Experiments in the sciences, business models and reports, use statistics. People involved in these fields generally have studied the meaning of statistical quantities, such as averages and standard deviation. Many colleges and universities require an introductory course in statistics as part of a professional program.
Each day people are inundated with statistical information from advertisements ("4 out of 5 dentists recommend"), news reports ("opinion poll show the incumbent leading by four points"), and even general conversation ("half the time I don't know what you're talking about"). Experts and advocates often use numerical claims to bolster their arguments, and statistical literacy is a necessary skill to help one decide what experts mean and which advocates to believe. This is important because statistics can be made to produce misrepresentations of data that may seem valid. The aim of statistical literacy proponents is to improve the public understanding of numbers and figures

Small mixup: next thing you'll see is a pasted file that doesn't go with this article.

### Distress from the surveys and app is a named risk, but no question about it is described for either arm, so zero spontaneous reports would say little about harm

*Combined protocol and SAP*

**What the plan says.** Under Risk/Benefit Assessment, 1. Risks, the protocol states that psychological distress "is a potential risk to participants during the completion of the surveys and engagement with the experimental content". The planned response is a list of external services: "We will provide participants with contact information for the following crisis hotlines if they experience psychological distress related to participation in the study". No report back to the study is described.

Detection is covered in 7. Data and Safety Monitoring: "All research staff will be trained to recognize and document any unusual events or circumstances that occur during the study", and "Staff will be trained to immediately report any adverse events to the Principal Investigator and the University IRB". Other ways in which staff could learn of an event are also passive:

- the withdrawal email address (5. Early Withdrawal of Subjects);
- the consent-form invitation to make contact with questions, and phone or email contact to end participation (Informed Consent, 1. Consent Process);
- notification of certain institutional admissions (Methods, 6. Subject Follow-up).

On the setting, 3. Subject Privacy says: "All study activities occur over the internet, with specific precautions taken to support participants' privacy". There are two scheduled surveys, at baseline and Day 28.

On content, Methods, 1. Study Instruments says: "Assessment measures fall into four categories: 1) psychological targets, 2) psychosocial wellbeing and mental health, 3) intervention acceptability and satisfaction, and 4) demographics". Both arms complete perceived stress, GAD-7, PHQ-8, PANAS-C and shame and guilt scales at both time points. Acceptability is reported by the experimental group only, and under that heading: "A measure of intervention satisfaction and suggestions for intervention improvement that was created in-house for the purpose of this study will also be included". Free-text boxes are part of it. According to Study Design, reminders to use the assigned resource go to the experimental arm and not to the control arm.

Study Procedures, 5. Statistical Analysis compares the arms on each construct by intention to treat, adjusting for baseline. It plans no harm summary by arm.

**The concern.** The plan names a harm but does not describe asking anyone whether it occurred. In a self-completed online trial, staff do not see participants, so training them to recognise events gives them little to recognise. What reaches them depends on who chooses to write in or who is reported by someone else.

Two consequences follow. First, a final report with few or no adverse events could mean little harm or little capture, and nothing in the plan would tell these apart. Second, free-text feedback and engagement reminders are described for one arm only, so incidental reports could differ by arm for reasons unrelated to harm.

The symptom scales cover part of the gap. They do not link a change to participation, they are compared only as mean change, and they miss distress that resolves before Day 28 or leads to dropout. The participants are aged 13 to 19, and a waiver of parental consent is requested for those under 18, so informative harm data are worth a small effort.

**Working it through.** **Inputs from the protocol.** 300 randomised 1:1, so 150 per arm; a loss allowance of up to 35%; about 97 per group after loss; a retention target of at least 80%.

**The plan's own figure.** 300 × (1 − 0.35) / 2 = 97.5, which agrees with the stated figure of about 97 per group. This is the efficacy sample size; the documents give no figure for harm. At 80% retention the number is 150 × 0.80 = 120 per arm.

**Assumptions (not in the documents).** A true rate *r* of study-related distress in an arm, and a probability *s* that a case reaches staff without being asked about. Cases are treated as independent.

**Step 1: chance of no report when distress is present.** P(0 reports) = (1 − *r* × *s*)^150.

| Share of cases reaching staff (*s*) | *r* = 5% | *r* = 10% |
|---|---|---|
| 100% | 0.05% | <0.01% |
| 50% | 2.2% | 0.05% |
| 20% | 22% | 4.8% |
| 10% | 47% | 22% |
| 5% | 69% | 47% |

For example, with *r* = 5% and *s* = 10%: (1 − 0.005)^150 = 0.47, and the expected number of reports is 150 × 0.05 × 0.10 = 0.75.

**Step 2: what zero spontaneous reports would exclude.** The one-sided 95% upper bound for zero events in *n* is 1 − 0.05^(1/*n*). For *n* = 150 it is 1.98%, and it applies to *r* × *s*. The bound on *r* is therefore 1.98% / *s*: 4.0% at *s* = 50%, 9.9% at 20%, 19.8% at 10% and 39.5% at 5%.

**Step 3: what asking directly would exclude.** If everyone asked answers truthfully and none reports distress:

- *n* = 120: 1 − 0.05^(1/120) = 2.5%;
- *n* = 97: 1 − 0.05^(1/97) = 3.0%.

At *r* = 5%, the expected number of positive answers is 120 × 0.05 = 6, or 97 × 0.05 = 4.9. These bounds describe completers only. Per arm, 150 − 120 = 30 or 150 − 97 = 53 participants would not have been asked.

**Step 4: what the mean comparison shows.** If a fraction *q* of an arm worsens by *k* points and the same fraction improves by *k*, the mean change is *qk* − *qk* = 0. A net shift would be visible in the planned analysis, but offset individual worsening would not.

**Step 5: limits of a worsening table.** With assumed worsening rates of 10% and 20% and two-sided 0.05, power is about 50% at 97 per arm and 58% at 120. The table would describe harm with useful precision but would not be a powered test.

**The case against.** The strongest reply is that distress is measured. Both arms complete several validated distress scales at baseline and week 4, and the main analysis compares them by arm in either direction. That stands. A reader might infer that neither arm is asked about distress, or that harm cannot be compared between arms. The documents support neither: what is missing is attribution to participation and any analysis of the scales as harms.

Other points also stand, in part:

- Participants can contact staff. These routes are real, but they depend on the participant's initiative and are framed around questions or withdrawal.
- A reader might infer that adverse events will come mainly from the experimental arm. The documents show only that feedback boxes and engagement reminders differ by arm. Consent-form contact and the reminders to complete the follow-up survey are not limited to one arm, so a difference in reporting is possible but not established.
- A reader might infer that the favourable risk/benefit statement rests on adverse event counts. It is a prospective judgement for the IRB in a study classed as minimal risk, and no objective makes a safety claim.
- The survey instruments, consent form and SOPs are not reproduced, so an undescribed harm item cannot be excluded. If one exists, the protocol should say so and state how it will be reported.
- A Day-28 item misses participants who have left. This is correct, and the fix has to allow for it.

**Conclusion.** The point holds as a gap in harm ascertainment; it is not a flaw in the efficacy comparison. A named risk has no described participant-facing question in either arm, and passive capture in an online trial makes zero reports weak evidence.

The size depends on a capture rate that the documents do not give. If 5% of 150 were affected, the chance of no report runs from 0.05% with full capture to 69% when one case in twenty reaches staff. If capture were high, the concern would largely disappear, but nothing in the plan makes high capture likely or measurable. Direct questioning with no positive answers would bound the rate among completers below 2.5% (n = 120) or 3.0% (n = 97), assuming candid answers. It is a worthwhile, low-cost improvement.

Results of opinion polling are often cited by news organizations, but the quality of such polls varies considerably. Some understanding of the statistical technique of sampling is necessary in order to be able to correctly interpret polling results. Sample sizes may be too small to draw meaningful conclusions, and samples may be biased. The Alexa Internet web traffic reports, for example, are known to be biased for several reasons, one of which is that their toolbar only works with the Internet Explorer browser The wording of a poll question may introduce a bias, and thus can even be used intentionally to produce a biased result. Good polls use unbiased techniques, with much time and effort being spent in the design of the questions and polling strategy. Statistical literacy is necessary to understand what makes a poll trustworthy and to properly weigh the value of poll results and conclusions.
A problem also occurs with literacy because of the work of statisticians. The legibility of numerical tables is an example given early in the recent book by Richard M. Heiberger & Burt Holland, Statistical Analysis and Data Display (New York, N.Y.: Springer, 2004). In their example, rather than an incorrect, confusing, collection of numbers in misaligned columns, the statistician must present results legibly by lining up the decimal points so the visual presentation is more organised [Heiberger].